“A guy comes in, he’s done something good, and I want to go high-five him,” Conger said. “But it’s like, ‘Oh, crap, I have to use the elbow.’ ”
With South Korea’s Korea Baseball Organization preparing to launch its delayed 2020 regular season Tuesday, all three — Saladino, a 30-year-old infielder for the Samsung Lions; Motter, a 30-year-old utility man for the Kiwoom Heroes; and Conger, a 32-year-old catching instructor for the Lotte Giants — are grateful for the return of real, meaningful baseball, even in a foreign country thousands of miles from their homes in the United States and even without fans, at least initially.
But all three, who have been competing in KBO intrasquad and exhibition games for several weeks, are constantly reminded, in divergent ways, of the surreal situation confronting them. And their experience could help inform Major League Baseball as it plots its way through the novel coronavirus pandemic.
In the KBO, reminders of the high stakes and the continued (though mitigated) health risk are never far away. Umpires and other nonuniformed personnel wear masks and gloves at all times, though players and coaches don’t have to. There are rules outlawing spitting and high-fives. And all involved, including the players, have their temperature checked when they enter or leave the stadium.
But the biggest reminder of all is in what’s missing — namely, the fans.
“The fans are so passionate here. They love baseball,” said Chad Bell, a left-hander who pitched in parts of two seasons for the Detroit Tigers before signing with the Hanwha Eagles in 2018. “ … If you’re down 10 or up 10, they do the same thing every game. I love it. That’s where you get your adrenaline rush, your energy for the game. They feed it to you from the stands. I’d be lying if I said I wasn’t a bit disappointed we’ve got to start without fans.”
Getting to this point — the KBO is set to become the second major baseball circuit, after Taiwan’s Chinese Professional Baseball League, to open its 2020 season — has required a semi-miraculous confluence of strict national public policy, countless personal sacrifices, the buy-in of players and other personnel, and constant and continued vigilance on the part of everyone involved.
Though South Korea had its first confirmed case of the coronavirus on the same date as the United States, Jan. 20, the former has been a model for an aggressive, successful response, while the latter is still fighting to contain the outbreak. On Tuesday, South Korea saw just 14 new cases of the coronavirus (down from a peak of 909 on Feb. 29), bringing its total to just 10,752. In the United States, by comparison, there were 24,129 new cases Tuesday for a total of 1,007,955.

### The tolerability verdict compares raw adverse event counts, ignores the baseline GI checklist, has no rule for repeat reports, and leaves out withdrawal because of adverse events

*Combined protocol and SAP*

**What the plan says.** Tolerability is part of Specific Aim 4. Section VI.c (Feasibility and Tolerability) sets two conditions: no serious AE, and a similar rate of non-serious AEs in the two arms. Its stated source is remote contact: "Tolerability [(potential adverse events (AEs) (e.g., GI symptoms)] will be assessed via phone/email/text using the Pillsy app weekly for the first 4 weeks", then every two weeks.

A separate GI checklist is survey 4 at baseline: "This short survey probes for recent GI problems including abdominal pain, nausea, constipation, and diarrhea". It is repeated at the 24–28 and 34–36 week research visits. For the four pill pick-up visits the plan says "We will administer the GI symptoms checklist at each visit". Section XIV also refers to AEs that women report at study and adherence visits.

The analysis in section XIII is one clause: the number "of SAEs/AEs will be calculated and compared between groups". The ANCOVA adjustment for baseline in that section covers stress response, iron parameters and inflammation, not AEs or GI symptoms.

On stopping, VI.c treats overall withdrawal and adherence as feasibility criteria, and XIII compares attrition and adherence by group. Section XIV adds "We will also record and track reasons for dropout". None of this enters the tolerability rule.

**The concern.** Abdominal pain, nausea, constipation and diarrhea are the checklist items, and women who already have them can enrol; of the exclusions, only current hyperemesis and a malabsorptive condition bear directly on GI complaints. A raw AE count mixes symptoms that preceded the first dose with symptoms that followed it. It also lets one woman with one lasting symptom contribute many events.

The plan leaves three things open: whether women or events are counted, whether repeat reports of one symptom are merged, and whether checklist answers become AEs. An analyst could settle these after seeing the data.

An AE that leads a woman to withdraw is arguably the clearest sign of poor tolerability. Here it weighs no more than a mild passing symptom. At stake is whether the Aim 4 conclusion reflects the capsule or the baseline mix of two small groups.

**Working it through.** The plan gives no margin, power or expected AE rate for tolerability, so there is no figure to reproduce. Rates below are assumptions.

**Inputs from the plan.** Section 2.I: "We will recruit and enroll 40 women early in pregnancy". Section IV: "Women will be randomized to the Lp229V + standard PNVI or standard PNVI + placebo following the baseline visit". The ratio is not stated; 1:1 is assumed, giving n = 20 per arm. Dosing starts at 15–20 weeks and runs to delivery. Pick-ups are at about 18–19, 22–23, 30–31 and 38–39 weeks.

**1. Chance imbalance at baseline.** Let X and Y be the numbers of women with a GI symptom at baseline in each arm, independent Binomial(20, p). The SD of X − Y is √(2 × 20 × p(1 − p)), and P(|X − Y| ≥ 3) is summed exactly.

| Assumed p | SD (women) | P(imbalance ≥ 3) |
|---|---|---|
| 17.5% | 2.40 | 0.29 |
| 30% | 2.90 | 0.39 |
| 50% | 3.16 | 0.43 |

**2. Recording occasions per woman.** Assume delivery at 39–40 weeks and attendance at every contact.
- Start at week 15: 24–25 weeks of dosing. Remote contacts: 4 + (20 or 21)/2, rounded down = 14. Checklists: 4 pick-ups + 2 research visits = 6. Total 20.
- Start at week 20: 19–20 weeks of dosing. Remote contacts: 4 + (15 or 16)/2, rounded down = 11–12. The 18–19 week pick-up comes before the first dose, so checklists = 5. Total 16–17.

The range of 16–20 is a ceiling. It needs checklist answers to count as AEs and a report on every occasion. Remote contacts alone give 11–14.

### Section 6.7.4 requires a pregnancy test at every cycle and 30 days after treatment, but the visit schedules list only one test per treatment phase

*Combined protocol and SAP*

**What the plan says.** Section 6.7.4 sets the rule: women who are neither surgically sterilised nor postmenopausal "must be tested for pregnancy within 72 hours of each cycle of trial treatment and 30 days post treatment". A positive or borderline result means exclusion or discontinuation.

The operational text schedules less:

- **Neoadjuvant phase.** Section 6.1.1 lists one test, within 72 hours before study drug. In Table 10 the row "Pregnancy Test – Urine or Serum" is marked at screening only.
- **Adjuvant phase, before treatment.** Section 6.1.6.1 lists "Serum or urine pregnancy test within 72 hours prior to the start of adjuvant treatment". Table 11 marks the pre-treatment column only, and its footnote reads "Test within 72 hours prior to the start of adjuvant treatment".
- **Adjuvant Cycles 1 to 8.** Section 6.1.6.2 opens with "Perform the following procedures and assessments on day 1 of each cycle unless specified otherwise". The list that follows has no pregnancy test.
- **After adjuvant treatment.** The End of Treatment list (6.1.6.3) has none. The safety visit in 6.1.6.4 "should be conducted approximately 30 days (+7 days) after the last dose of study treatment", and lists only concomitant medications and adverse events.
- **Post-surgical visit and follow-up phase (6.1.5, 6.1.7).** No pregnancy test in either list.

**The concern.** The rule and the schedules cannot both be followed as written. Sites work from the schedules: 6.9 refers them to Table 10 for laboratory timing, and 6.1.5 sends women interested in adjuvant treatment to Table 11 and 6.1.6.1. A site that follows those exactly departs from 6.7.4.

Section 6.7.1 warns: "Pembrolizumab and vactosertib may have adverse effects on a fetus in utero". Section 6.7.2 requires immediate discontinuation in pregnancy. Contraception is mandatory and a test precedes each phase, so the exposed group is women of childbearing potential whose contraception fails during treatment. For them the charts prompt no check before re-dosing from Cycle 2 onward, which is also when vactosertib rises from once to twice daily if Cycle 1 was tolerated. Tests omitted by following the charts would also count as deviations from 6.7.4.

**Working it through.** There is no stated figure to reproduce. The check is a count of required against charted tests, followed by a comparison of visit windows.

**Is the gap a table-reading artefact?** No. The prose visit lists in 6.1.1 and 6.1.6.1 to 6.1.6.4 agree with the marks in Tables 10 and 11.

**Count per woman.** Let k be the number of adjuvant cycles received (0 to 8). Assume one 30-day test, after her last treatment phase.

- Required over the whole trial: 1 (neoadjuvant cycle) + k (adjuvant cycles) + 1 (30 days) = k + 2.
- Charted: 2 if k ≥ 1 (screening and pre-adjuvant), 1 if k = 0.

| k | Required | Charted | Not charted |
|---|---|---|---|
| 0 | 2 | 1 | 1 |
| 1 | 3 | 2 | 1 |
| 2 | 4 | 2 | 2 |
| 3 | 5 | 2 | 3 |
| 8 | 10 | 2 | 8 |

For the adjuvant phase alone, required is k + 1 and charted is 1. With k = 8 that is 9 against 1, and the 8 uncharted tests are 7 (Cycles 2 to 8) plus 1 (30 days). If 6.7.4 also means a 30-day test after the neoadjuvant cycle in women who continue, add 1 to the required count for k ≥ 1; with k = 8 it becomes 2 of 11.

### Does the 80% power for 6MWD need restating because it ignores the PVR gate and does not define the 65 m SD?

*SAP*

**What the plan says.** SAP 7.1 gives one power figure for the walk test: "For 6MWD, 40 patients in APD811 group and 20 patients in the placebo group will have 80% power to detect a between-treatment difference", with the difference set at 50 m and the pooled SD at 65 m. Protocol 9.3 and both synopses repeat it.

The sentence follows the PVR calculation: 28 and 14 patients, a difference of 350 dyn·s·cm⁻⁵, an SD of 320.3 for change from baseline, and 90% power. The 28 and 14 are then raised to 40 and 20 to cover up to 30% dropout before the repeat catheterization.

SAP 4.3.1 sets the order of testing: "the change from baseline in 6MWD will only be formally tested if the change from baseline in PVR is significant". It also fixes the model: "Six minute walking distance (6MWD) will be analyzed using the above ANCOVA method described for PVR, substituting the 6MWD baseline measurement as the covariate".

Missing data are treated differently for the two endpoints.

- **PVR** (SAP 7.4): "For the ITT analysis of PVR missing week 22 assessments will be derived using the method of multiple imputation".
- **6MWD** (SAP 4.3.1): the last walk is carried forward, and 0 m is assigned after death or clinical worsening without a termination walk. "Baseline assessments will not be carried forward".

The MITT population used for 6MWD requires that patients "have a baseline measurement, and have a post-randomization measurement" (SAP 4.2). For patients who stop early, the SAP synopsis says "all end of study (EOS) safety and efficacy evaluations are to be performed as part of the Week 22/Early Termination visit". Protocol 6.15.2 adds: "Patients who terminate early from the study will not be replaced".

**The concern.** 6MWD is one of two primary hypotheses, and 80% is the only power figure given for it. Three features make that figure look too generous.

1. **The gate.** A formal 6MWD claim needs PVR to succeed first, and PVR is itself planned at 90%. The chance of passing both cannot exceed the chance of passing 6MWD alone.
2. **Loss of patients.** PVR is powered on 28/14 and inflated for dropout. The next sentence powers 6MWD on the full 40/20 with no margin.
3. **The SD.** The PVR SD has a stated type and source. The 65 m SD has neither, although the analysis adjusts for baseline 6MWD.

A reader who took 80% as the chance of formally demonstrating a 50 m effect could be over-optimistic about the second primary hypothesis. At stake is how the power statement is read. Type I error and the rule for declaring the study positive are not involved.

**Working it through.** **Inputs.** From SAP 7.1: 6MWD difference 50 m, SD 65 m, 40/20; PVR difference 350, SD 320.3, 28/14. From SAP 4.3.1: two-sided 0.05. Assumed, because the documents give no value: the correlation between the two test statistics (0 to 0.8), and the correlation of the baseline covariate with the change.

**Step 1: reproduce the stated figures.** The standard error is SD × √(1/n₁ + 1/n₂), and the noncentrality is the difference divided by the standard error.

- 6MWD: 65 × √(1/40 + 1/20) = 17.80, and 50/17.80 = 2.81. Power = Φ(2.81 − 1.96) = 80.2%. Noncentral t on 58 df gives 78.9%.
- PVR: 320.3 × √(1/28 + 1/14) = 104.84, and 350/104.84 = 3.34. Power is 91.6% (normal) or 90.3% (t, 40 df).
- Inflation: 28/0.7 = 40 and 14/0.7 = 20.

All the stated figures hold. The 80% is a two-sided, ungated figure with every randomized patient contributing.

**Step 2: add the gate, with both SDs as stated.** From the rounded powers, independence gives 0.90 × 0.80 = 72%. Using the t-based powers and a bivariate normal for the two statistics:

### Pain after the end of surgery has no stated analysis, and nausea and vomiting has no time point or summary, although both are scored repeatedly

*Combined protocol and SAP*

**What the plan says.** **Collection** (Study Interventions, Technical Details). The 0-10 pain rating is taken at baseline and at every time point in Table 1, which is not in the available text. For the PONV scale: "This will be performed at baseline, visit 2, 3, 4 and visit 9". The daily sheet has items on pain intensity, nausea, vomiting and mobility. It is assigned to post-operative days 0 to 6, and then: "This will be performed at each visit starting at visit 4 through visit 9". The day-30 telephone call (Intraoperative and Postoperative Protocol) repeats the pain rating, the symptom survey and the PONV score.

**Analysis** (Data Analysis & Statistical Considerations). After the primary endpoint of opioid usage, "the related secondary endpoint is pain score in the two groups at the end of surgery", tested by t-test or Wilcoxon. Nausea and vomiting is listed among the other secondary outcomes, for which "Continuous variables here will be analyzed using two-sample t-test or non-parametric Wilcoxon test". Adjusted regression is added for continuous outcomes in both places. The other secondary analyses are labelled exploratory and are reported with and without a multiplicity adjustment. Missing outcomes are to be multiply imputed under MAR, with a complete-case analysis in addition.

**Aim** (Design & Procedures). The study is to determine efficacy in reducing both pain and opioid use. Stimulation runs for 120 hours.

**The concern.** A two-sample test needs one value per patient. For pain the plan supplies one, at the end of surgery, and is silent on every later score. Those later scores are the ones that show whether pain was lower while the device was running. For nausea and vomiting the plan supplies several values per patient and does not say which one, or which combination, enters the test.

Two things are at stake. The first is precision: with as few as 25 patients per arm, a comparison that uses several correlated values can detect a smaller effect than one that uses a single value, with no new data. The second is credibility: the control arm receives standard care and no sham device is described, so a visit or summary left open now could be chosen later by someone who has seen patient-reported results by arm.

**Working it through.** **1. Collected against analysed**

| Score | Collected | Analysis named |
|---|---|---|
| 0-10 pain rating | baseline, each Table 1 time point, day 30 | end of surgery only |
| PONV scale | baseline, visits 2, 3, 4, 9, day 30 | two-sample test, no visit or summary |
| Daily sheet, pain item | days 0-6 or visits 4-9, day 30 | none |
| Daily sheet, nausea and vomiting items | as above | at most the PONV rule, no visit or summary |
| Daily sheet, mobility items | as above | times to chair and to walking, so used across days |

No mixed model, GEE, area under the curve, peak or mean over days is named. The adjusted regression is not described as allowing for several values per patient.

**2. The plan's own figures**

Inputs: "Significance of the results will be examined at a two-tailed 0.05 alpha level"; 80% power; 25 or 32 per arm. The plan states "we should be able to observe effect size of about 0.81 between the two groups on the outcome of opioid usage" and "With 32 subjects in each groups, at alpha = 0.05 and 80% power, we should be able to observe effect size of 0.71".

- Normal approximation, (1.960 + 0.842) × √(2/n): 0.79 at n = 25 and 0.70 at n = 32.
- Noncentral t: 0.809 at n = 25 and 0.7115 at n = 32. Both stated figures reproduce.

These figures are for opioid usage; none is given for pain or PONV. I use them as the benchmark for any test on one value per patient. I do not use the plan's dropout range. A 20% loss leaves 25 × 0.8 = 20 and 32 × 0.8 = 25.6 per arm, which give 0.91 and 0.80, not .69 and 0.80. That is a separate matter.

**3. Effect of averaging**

Jeffrey Shaman, a Columbia University epidemiologist whose virus forecasts have been cited by the White House, pointed to South Korea’s response as the blueprint to follow. The country recently has seen only a dozen or so new cases each day, society there is largely open, the economy is humming, and the KBO season is about to begin.
“You have to look at what the South Koreans have done. They’ve been remarkably successful at this. They provide a template for the rest of the world to follow,” he said. “We should really be paying attention to it and doing it as closely as possible.”
South Korea achieved its curve-flattering through an aggressive policy of self-isolation and social distancing — a policy that directly affected the KBO and the 30 or so Americans playing in the league this season. Spring training was underway when the KBO, as the virus spread in early March, shut down operations and delayed the start of the season. Most American players went back to the United States to wait out the delay, only to be summoned back to South Korea two weeks later as the situation rapidly improved.
Foreign players arriving in Seoul immediately underwent a coronavirus test and spent 14 days under strict quarantine at their hotel or apartment. Some teams provided players with workout equipment, including stationary bikes and weights. Bell took an extra mattress and propped it against a wall so he could throw plyo balls — weighted, rubber balls the size of baseballs — against it.
“If you were caught outside, there was a chance you could be deported,” Samsung Lions pitcher Ben Lively, formerly of the Philadelphia Phillies and Kansas City Royals, told Philadelphia’s NBC 10.